A slight variation of ‘caught red-handed’ has been around since at least the early 1400’s. Unlike many idioms that have been around that long, though, we can be fairly certain of the origins of this one.
The phrase is actually Scottish and it currently means “caught in the act”. Interestingly, though language and word meanings tend to change over time, this is a phrase that hasn’t changed much in meaning.
The original phrase was “caught red hand”. It was literal. Someone who was caught red hand was caught with blood on their hands. Thus, this is a phrase that got its beginning as a reference to someone who was caught right after murdering someone and while they still had blood on their hands, often still holding the murder weapon. It was later applied to killing animals illegally, such as through poaching, but the same thing applied. The person was caught while they still had blood on their hands.
The current meaning of being caught in the act is nearly the same. It has simply been broadened. The phrase no longer just means to be caught with blood on the hands. For example, a person who is caught stealing money from a cash register and who still has the money in their hands can be said to be caught red-handed.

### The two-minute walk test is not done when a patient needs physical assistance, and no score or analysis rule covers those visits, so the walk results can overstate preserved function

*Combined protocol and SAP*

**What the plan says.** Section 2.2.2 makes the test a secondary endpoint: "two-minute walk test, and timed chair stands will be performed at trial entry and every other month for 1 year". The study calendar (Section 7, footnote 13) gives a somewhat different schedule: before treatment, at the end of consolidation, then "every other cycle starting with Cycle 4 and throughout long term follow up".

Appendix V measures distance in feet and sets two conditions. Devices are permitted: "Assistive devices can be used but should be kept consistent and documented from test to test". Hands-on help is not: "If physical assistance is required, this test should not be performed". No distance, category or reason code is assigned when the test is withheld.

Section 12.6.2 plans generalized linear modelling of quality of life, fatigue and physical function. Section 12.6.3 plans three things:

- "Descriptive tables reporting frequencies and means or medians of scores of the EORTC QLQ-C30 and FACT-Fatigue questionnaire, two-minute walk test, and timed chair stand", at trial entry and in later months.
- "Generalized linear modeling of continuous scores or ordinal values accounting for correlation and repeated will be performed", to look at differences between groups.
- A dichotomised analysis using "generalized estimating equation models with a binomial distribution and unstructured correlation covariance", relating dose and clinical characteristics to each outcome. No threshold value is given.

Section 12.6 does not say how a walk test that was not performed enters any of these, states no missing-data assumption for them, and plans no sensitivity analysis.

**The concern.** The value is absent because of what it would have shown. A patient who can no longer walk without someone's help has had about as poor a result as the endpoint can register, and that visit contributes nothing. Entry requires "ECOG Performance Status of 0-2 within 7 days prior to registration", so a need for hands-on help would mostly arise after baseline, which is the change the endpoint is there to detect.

Of course, the term is also misused. A person who is caught in an obvious lie hasn’t been caught red-handed because the term applies to physical evidence and a lie isn’t physical, even if it has to do with a physical act.
Still, the actual meaning of the term hasn’t changed much through the centuries. This isn’t common for phrases. However, it is perhaps because the phrase invokes a mental image that is straight to the point.